Four people are dead in two separate accidents in Central Ohio. In Pataskala, investigators say a head-on collision on East Broad took three lives. One vehicle crossed the center line. Early this morning, the driver of a pick-up truck was killed when he slammed into a tree in a residential area south of Route 104 [...]
Judge Puts ‘Private Club Smoking’ On Hold
A Franklin County judge has delayed a rule that exempted some private clubs from the state’s smoking ban. Judge David Cain issued a temporary restraining order Monday at the request of the Ohio Licensed Beverage Association, a bar owners’ trade group.
Reactions to Judge Cain’s 14-day restraining order were predictably mixed. Bill Selby runs VFW Post 1598 in Columbus.
“We are supposed to respect non-smokers’ rights,” Selby says. “Smokers don’t have any rights. We’ve been banned!”
Under a recently enacted health department rule, private clubs could allow patrons to smoke if club employees were also members. But Don McTigue, a local attorney for the American Cancer Society, said the language in the measure voters approved last fall, the so-called Issue 5, is clear.
“You can call them a member if you want, but it doesn’t change the fact that they’re employees,” McTigue says. “And the law says a club is exempt only if it has no employees. What could be plainer than that?”
The state health department has its own interpretation according to spokesman Christopher Weiss.
“58% of Ohio voters approved Issue 5,” Weiss says. “What that made clear to us is that Ohioans want their bars and restaurants to be smoke free. However, if you look at Issue 5′s ballot language it’s also clear that Ohioans support an exemption for private clubs.”
But beverage association president Kathleen Bean says the private club rule far exceeds what voters intended. She says her group wants to ensure that businesses and private clubs are on equal footing as they compete for customers.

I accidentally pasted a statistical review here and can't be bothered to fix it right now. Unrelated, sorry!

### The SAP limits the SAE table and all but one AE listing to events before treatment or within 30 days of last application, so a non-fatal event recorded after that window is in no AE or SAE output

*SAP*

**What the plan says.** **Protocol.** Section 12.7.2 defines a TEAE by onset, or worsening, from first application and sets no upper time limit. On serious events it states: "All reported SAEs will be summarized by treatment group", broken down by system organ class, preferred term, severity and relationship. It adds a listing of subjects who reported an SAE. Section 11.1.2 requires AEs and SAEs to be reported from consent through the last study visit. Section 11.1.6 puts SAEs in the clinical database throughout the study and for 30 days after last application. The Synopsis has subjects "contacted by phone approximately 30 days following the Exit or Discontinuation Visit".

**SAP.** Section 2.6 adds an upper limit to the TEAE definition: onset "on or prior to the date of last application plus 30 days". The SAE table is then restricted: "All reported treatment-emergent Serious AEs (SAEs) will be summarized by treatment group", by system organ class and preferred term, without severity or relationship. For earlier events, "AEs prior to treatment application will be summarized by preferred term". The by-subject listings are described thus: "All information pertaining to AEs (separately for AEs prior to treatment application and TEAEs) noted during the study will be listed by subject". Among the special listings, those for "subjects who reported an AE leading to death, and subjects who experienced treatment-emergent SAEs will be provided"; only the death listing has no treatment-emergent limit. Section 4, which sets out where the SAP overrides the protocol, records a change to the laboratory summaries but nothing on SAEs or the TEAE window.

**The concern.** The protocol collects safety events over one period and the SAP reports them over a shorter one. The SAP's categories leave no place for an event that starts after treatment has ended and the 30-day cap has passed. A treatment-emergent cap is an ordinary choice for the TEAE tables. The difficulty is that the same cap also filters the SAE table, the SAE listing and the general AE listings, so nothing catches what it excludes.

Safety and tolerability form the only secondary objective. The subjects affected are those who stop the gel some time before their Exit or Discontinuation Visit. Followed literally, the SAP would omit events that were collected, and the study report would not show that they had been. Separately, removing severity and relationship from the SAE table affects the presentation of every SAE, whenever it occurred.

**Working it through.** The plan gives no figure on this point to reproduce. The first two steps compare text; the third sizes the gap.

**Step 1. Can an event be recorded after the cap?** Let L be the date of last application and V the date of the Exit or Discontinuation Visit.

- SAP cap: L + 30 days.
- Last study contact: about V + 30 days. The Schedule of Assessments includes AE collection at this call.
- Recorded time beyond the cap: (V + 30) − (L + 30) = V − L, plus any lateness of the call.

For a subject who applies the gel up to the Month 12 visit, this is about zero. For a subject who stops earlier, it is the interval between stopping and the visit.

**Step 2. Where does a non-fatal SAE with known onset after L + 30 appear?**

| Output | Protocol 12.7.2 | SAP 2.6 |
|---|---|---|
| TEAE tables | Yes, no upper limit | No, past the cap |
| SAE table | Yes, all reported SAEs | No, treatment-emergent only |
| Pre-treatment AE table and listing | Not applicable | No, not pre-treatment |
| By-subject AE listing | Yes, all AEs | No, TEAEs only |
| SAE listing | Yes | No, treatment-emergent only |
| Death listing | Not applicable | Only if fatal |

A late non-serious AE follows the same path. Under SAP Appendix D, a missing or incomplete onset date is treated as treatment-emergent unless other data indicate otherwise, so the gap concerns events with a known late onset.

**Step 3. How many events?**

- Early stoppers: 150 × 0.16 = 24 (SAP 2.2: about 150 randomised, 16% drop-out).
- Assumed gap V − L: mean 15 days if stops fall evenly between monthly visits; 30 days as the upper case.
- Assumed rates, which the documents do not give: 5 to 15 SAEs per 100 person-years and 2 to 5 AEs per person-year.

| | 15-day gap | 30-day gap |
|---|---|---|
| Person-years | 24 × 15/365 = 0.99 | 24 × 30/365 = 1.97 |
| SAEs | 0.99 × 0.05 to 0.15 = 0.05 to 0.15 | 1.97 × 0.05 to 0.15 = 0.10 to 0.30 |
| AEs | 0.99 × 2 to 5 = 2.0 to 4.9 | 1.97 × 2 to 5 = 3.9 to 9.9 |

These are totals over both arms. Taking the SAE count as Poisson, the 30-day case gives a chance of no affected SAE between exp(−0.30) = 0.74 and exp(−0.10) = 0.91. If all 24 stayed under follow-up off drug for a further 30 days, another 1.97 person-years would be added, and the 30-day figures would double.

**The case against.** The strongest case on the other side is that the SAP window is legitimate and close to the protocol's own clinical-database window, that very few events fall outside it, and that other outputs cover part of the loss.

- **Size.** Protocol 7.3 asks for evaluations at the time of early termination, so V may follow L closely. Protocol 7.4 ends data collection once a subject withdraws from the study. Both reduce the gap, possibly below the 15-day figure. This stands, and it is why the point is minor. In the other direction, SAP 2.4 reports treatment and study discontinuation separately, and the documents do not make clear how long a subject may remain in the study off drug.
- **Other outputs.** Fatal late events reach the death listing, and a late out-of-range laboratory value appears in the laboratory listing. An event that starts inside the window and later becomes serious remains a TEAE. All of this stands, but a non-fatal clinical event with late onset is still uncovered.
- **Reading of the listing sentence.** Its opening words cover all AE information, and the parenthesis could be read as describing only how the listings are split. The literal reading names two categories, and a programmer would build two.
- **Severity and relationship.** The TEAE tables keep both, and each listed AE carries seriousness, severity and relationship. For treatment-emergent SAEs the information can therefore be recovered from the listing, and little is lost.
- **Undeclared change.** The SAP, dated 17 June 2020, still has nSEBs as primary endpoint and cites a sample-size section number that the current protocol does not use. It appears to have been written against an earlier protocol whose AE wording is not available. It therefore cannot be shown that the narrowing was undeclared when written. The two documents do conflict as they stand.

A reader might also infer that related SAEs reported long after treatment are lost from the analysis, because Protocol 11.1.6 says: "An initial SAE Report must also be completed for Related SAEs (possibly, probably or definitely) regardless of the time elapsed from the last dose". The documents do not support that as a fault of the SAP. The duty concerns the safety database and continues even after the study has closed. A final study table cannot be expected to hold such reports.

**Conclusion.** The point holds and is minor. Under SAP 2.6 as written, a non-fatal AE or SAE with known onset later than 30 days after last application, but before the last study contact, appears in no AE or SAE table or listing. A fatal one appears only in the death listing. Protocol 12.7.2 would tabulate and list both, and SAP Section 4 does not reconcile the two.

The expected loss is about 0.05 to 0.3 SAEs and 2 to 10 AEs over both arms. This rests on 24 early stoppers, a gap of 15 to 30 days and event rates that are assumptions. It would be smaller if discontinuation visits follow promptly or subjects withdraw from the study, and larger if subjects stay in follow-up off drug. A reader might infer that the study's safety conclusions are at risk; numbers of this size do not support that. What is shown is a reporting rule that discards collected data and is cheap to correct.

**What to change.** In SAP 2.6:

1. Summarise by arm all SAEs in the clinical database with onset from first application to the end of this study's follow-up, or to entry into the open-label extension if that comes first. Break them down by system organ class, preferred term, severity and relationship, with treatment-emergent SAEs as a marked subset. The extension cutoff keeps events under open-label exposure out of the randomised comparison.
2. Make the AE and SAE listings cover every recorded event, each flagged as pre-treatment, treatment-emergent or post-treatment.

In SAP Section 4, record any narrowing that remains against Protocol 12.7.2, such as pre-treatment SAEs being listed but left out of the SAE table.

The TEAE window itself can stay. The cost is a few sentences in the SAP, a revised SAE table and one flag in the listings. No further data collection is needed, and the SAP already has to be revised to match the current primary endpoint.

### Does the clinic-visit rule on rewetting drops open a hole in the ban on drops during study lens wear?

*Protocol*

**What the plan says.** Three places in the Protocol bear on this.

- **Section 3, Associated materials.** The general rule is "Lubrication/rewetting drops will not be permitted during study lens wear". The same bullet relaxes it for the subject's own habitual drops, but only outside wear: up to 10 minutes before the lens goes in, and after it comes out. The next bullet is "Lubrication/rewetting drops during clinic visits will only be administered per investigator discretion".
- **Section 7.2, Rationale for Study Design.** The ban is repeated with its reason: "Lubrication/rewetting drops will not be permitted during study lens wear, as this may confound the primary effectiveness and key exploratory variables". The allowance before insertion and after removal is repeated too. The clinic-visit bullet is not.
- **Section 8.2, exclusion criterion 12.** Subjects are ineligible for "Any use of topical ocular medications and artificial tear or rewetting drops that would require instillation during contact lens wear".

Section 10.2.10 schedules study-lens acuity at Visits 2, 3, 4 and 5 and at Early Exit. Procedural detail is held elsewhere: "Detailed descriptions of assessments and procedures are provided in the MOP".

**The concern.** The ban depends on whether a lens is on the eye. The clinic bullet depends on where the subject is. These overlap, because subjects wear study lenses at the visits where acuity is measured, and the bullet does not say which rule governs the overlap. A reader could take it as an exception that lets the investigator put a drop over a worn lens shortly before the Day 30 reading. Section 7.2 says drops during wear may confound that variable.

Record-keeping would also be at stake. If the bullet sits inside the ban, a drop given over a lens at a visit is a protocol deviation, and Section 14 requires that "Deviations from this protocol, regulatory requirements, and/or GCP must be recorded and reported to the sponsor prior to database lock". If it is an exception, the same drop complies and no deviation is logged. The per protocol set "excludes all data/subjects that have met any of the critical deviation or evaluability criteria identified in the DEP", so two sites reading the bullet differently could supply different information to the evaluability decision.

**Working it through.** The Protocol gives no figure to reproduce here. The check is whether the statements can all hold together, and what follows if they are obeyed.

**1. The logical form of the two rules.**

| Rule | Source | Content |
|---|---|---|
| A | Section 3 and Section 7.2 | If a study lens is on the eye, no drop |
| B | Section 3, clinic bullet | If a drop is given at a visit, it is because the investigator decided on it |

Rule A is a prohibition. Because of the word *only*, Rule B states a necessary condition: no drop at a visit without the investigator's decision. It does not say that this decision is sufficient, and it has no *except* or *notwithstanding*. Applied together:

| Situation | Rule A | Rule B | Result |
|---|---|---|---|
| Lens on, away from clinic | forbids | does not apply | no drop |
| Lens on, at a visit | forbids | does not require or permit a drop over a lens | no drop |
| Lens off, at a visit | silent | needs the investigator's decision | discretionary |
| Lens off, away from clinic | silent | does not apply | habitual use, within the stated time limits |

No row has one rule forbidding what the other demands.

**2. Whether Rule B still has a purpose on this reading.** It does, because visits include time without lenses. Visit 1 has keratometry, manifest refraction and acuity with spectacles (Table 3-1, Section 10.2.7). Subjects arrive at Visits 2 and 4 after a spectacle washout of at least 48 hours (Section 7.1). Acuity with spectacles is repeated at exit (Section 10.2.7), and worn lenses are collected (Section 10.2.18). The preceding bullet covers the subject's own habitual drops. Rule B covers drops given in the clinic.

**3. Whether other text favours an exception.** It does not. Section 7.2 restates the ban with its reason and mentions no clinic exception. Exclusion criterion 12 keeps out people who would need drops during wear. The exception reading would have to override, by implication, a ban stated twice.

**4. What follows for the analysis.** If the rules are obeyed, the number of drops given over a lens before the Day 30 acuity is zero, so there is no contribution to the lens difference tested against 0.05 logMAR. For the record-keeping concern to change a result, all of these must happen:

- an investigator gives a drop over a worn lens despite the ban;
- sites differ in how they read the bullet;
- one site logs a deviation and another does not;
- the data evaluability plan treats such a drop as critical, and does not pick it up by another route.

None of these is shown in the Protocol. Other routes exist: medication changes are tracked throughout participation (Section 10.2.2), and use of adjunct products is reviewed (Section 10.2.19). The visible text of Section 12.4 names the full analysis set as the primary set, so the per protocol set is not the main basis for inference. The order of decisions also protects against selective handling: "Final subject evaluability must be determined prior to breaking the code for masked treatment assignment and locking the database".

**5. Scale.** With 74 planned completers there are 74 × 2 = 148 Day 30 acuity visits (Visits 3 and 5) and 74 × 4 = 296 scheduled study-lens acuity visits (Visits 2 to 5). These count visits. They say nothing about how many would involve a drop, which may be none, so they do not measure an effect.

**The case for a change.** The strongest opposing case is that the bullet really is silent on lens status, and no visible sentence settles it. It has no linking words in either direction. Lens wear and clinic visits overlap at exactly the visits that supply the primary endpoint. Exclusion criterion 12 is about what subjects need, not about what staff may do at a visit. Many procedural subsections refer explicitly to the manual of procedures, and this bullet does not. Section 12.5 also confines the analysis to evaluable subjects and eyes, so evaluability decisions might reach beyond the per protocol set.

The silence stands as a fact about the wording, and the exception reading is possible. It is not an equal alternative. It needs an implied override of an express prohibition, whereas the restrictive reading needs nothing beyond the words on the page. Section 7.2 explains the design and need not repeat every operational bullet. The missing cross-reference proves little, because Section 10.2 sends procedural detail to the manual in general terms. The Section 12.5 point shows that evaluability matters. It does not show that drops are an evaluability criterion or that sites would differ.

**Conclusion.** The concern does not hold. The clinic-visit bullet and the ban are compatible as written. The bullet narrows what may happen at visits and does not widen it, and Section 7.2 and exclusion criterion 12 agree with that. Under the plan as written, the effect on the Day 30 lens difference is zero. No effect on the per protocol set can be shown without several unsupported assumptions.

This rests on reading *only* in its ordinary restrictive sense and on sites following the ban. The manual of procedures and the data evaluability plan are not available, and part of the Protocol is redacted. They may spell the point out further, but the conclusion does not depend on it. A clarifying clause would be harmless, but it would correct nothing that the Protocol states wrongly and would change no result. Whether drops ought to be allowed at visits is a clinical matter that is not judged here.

Then there’s the American Cancer Society which says it wants to eliminate exposure to second-hand smoke. Their attorney, Don McTigue, says employees should be protected from its “disastrous” and “toxic” effects.
“No employee should have to work in a toxic environment breathing second-hand smoke. That’s what the voters said. They wanted to clean up work places for all employees.”
Judge Cain’s temporary restraining order means the health department will now investigate complaints about smoking in private clubs. Judge Cain will hold another hearing May 14th and could extend the ban until he reaches a final decision.
The VFW’s Bill Selby says he sees it as a further erosion of democracy.
“The judge said ‘No, can’t smoke!’ They don’t think too much about the fact that veterans in private clubs have rights too. And some of these fellows up there in the bar have had traumatic experiences in the Vietnam War and smoking is a means of relaxation for them.
The Ohio Department of Health will begin investigating complaints about smoking on May 3rd.